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MBA in a nutshell

Revenue/Cost model

  • Price discrimination
  • Changes in pricing structure
  • Viability of pricing over time
  • Discounts of couponing
  • Competitor’s pricing
  • Customer segmentation
    • New/existing
    • Loyal/switchers
  • Channel restrictions or temporary disturbances
  • Changing customer demands
  • Capital equipment
  • Land
  • Buildings
  • Labor
  • Material
  • Energy

The 3 C’s (Company, Customers, Competition)

CompanyCost structure, break-even, capacity utilization, cost compared to competitors, financial resources, company and product fit, core competencies
CustomersWho are they, how are they different (segmented), what is the level of competitive intensity in the industry, what channels do they use, how are products differentiated
CompetitionWho are they, how are they different, what are competitive market shares, is the industry fragmented, what is the level of competitive intensity in the industry, what channels do they use, how are products differentiated

The 4 Ps’ (Product, Price, Promotion, Place)

ProductPlace (distrubution)PromotionPrice
  • Differentiation
  • Customer segmentation
  • Competing and substitute products
  • Packaging
  • Why does the consumer purchase the product
  • Distribution to consumers
  • Distribution to retailers
  • Sales/retail incentives
  • Direct sales
  • New methods (warehouse stores, mail order, internet)
  • Advertising/P.R.
  • Imagine/reputation
  • Retail placement – aisle-end displays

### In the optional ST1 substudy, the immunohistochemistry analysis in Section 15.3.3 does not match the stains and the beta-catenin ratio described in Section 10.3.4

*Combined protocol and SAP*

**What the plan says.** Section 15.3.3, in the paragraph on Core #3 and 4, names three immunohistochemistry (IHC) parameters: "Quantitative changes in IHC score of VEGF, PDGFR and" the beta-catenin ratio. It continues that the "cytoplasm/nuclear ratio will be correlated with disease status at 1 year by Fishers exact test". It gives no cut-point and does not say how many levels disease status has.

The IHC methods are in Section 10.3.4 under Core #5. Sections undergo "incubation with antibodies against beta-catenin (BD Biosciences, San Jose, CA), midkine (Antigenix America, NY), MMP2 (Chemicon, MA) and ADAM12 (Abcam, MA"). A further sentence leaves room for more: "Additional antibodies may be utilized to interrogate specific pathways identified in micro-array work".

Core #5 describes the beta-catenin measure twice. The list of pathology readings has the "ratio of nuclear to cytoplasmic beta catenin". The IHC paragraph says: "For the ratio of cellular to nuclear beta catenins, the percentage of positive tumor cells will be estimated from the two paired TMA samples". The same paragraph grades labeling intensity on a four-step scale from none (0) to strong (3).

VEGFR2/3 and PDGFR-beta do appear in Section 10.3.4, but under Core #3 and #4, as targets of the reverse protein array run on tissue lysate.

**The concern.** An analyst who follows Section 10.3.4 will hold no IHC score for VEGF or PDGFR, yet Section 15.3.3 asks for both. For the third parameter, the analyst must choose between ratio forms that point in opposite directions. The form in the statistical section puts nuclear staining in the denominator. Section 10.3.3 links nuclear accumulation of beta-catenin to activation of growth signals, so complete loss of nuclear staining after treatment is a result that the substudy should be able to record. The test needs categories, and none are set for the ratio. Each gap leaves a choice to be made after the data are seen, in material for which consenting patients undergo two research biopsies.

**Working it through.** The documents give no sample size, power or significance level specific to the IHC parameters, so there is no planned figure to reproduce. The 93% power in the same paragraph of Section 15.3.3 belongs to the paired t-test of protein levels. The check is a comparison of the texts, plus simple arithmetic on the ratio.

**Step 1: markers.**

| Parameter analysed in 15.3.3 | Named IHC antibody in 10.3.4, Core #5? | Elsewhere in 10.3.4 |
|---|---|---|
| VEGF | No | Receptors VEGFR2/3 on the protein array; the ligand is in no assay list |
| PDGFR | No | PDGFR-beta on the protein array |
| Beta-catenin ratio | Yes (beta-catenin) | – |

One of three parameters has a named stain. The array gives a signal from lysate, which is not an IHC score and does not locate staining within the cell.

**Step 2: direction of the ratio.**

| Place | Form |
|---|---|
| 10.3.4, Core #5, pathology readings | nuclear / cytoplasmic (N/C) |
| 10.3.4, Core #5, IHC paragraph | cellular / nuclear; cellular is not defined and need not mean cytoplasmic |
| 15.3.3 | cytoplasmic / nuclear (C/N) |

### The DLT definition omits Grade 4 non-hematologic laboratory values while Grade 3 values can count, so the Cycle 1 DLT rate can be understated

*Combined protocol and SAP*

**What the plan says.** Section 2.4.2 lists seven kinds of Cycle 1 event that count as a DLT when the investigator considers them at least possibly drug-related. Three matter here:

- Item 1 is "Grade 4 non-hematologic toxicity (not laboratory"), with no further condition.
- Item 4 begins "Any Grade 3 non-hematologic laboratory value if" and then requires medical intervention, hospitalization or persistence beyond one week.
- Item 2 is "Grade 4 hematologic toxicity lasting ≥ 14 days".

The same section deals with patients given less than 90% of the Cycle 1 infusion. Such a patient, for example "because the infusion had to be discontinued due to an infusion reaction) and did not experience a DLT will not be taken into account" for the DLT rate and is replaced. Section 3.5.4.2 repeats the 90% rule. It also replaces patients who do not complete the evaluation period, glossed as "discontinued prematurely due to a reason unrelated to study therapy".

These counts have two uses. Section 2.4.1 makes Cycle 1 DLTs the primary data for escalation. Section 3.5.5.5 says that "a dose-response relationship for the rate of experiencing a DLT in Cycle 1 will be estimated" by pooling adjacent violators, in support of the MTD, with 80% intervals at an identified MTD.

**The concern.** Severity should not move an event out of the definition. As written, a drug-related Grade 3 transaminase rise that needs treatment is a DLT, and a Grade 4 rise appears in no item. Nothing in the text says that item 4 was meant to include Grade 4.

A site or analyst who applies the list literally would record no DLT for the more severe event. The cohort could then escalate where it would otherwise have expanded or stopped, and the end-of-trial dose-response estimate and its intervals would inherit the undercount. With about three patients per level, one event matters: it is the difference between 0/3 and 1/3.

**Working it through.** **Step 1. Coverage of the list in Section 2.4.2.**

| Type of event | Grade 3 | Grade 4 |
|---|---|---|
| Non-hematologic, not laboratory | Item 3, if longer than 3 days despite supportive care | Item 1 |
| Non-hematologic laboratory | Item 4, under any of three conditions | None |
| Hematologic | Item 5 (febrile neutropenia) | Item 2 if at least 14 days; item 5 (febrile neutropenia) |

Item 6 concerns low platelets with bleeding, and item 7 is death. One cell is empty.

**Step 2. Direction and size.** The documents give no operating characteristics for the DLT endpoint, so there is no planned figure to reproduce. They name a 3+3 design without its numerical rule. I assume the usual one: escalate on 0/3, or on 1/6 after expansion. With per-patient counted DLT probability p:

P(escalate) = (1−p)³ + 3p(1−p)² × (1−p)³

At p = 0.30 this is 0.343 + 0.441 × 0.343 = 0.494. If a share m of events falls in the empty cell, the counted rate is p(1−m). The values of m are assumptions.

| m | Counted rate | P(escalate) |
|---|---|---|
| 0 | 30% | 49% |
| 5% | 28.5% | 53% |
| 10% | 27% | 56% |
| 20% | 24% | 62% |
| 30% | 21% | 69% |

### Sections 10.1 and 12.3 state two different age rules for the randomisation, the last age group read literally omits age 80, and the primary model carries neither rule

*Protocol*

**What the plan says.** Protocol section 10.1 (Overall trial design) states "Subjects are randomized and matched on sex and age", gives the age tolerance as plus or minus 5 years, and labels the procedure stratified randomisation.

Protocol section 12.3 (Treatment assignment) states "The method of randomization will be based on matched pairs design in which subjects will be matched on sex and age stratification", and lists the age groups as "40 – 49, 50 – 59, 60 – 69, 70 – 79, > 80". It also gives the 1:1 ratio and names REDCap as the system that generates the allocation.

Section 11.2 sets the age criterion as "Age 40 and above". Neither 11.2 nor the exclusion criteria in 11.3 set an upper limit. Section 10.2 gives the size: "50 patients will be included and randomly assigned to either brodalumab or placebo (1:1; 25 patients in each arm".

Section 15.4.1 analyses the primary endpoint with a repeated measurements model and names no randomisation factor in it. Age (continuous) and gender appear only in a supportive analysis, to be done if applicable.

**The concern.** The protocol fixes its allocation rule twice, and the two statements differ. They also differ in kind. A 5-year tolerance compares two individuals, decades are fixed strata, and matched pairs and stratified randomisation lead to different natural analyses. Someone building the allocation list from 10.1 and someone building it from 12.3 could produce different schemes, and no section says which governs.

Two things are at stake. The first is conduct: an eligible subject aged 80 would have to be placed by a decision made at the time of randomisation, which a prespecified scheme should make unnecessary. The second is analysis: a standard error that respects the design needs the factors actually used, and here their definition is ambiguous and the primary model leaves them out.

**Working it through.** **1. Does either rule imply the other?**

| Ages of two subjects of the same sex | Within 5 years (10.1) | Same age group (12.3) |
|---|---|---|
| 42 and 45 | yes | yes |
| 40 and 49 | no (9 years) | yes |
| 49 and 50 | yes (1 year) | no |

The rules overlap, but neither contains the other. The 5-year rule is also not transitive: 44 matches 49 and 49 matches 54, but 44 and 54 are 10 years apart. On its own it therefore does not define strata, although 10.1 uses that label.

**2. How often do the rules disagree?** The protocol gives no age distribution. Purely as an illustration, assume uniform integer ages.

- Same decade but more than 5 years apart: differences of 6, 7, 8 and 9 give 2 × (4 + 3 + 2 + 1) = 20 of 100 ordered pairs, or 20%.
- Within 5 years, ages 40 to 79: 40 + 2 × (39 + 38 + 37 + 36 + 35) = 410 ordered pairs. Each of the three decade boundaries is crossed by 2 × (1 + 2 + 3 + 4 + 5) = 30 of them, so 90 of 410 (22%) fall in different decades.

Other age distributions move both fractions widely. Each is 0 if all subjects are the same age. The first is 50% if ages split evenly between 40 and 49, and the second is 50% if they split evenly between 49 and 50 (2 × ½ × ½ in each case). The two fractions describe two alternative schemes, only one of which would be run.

• New media
  • Retail pricing
  • Wholesale pricing
  • Competitor pricing
  • Price discrimination
  • Value pricing
  • Premium pricing

Porter’s 5 forces model

The Five Forces model of Porter is an Outside-in business unit strategy tool that is used to make an analysis of the attractiveness (value) of an industry structure. The Competitive Forces analysis is made by the identification of 5 fundamental competitive forces:

  1. Entry of competitors. How easy or difficult is it for new entrants to start competing, which barriers do exist.
  2. Threat of substitutes. How easy can a product or service be substituted, especially made cheaper.
  3. Bargaining power of buyers. How strong is the position of buyers. Can they work together in ordering large volumes.
  4. Bargaining power of suppliers. How strong is the position of sellers. Do many potential suppliers exist or only few potential suppliers, monopoly?
  5. Rivalry among the existing players. Does a strong competition between the existing players exist? Is one player very dominant or are all equal in strength and size.

Sometimes a sixth competitive force is added:

  1. Government.
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